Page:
My favorite scene from When Harry Meets Sally isn't the famous orgasm "I'll have what she's having" scene or when Harry declares his love for Sally at the end on New Year's Eve. Instead it's the scene where Harry explains that there are two types of women in the world: high maintenance and low maintenance. Sally asks which type she is and Harry replies that she is the worst kind - the kind that thinks they're low maintenance, but really is high maintenance.
This quote kicked off a long conversation with probably the one person in the world who knows me best in some twisted way - a friend I've been close with since middle school that became my first boyfriend and the first person to break my heart, but now is one of my best friends. You know that guy? Everybody has some version of that guy. It's the guy where if our lives were a romantic comedy, we would end up together after both dating other people for ten years and meeting at our high school reunion or over Christmas when we're both back home and running into each other's arms in the perfectly drifting snow. Except this is the real world and life doesn't happen that way. Thank goodness.
Anyways, instead of high or low maintenance, we discussed if we were simple or complicated people. When we were both still in college and just hanging out in his car one night over bobba tea (we're from Cupertino, California - this is what people do!), he told me that he knew his future wife would be a complicated girl. Fast forward to med school for him and business school for me, our most recent conversation led to him laughing, "No, I was an idiot. Complicated people are so...difficult. I'm glad my current girlfriend and I are easy and simple. We're just... good."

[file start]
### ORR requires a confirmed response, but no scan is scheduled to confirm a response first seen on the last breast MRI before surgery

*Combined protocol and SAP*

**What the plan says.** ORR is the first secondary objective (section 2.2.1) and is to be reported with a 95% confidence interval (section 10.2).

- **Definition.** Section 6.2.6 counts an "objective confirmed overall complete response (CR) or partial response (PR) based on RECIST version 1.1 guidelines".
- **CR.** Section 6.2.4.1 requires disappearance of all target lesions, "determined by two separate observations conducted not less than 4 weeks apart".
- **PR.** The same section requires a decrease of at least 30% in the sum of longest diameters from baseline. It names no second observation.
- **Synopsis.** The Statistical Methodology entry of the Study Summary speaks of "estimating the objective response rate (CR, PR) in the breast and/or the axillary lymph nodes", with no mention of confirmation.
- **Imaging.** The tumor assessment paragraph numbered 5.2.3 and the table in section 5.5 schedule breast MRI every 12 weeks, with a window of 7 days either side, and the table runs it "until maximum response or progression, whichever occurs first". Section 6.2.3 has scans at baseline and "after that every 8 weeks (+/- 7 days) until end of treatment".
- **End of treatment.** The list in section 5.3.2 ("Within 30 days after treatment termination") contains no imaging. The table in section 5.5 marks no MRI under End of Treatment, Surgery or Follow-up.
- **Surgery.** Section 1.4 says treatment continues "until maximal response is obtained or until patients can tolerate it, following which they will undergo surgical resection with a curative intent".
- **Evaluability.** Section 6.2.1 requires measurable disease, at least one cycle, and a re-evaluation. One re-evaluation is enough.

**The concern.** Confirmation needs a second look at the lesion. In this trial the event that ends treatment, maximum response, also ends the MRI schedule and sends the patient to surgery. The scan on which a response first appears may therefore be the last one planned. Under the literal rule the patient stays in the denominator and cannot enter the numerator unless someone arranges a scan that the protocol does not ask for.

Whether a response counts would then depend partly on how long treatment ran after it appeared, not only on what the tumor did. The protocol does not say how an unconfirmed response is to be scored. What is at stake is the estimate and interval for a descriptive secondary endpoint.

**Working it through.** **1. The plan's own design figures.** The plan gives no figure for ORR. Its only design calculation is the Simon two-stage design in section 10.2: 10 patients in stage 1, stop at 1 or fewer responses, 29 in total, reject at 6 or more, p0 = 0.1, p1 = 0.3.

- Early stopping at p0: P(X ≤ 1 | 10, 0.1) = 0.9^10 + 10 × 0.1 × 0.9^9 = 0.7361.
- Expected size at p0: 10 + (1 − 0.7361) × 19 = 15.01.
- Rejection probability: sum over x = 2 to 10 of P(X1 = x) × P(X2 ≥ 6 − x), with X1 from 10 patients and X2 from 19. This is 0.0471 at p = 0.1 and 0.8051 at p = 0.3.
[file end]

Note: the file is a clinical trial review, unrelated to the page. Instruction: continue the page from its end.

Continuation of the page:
I am a complicated girl or as Sex and the City coined it, a "Katie girl" after Barbra Streisand's character in The Way We Were. And I don't say that with particular pride as if being complicated is better. Sometimes I wish I could shut off my brain from over analyzing things and can only imagine how much easier my life would be if I were more simple. I've seen my male friends date girls I always called "sweet" girls (and somehow always named Sarah) and they seem perfectly lovely, if only a little bit dull. In the most self-centered text I have ever sent and only possible to someone you're that good of friends with, I texted him today and asked, "Okay, if I'm a complicated girl, then should I date a simple guy or a complicated guy?" He responded by explaining his philosophy that life is like Gossip Girl. Do you want to be in a Blair/Chuck relationship or a Serena/Nate relationship? Like I said, we were never ever going to work out.
But in some way, I think he's right. As I see more and more people getting engaged and married, the theme I've noticed is that the ones who are getting married now have simple relationships. I'm not saying their love is easy or less passionate, it's just that their relationships don't have a lot of clutter and no one has a lot of baggage. They've been together for so long that they are each other's past and no one has to deal with the ramifications of the hurt caused by someone else before them. And not just the distrust and insecurities from past relationships, but from anything in their past. Ask anybody who has dated someone with something as basic as physical insecurities or family drama and you will know how much it can affect a relationship because it's just such a large part of who they are. Very few people out there are just that wholesome.
My friend's point at the end was that if you date a complicated guy, things will be more difficult, but he might understand you better, while things might be easy with a simple guy, but you'll be frustrated when he doesn't seem to get you. At the end of the day, I've always believed that everyone is crazy. You just need to find someone whose crazy matches your crazy and whose baggage matches your baggage. And even if you don't find this crazy person, it's okay, there are a lot of other crazy people out there that make pretty good friends.